DECEMBER 17, 2006 - Louisville, KY
Rohm and Haas Spill More Than a Nusiance
Over the past few days, we have heard much about the toxic chemical spill characterized much more mildly by the media as a "nusiance" or "stench" that occurred last Thursday through Friday. What smells even worse than the odors that seeped into my home early Friday morning is the stench of a cover up.
The chemical in question... Ethyl Acrylate is listed as a probable carcinogen and is suspected of being a:
• Developmental Toxicant
• Gastrointestinal and Liver Toxicant
• Kidney Toxicant
• Respiratory Toxicant
• Skin or Sense Organ Toxicant
What makes things even worse is that ethyl acrylate was more than likely not the only chemical lingering in the air on the night and morning in question (Thursday and Friday, December 14-15, 2006). Rubbertown chemical facilities release numerous chemicals that are considered toxic and hazardous to humans. Every 12 days air monitors within the community detect numerous chemicals that in many cases produce the same or even worse health hazards as ethyl acrylate. So just imagine the potential affect that even low levels of more than one toxic chemical could have on individuals living within the community.
In the Courier Journal (Saturday, December 16, 2006), Rohm and Haas apologized for any inconveniences the incident may have caused. An inconvenience is far less than what my husband and I experienced when we began exhibiting symptoms of exposure in our home around 2:30 AM Friday morning.
Our symptoms included burning eyes, scratchy throat, headache, sneezing, increased mucous in our throats, stomach "queeziness" and almost vomiting on more than one occasion. So no, this was not a simple inconvenience. Even when we could no longer detect the odor outdoors, the odor became trapped in our home until early Saturday morning with a trace of it remaining in our vehicles even today.
Beyond having to deal with these symptoms (some of them even today), I had a long night of unrest as I attempted from 2:47 AM Friday morning until 6:40 AM to receive a call back from the Air Pollution Control District (APCD) Odor Hotline. I finally resorted to contacting the director, Art Williams, at his home.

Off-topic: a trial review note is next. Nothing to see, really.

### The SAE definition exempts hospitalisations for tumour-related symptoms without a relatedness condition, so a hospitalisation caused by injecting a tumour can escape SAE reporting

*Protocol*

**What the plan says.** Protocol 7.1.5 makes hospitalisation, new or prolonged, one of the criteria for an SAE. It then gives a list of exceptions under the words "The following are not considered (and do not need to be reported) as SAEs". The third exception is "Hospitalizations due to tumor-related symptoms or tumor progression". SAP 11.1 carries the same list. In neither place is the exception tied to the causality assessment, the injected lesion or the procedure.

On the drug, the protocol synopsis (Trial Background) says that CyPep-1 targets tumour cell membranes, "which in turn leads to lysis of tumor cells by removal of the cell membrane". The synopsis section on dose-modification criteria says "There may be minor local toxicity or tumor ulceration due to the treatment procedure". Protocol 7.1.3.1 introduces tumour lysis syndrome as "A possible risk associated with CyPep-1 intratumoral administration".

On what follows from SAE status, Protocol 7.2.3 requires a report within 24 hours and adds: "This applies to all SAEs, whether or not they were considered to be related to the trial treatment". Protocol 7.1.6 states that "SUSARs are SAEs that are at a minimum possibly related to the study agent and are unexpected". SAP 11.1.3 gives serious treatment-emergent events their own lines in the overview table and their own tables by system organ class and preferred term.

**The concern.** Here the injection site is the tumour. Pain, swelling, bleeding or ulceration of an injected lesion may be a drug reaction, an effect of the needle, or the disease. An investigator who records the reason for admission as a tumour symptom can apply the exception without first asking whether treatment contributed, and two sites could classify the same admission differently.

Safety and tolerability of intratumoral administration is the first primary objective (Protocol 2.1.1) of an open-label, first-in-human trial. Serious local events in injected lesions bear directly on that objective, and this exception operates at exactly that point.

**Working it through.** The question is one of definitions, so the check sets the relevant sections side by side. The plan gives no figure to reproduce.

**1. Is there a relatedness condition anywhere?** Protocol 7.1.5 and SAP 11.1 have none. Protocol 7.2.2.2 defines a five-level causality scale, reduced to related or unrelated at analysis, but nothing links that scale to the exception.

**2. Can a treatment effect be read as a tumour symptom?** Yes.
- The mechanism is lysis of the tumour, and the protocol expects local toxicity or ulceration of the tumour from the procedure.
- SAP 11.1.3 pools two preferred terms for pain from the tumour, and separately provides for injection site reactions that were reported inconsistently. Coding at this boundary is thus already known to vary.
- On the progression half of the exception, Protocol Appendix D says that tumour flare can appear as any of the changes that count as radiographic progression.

Numerous calls to the complaint line with no response is something REACT has been informing Metro Council and the Mayor about for years. So where does this leave us? It leaves us with multi-million and multi-billion dollar companies able to slowly (and sometimes quickly) poison the residents of a city whose response is little to non-existent.
This incident includes some of the issues residents have been talking to city officials about for years:
• ineffective or non-existent odor investigations
• lack of notice of spills during chemical incidents
• non-use of monitoring equipment near Rubbertown
To top it all off, we have MSD investigating what we believe is one of their peers. We're left wondering if the maximum fine will be applied. It's anyone's guess as we continue to hear that there was no threat to residents. Who are these people kidding? What about those people who already have systemic diseases or weakened immune systems? What about children whose lungs are not yet fully developed? What will the long term affects be on them especially considering that ethyl acrylate is suspected of being a developmental toxicant?
Even today, I received word from more than one person that the odor was still in the air.
We must remember that it is not uncommon for people to complain of odors violating their space within the confines of their homes.
If we as a community are serious about protecting our children, our seniors and others who are vulnerable to Rubbertowns' way of conducting business, we must pull together and do what must be done to ensure that protection.
REACT is not the sole fighter for the community. We are just a group of ordinary residents trying to stand up to those who threaten our well being. Many other individuals and groups are concerned as well. We hope that you will join us in this fight.
(Additional symptoms and risks can be found at http://www.state.nj.us/health/eoh/rtkweb/0843.pdf)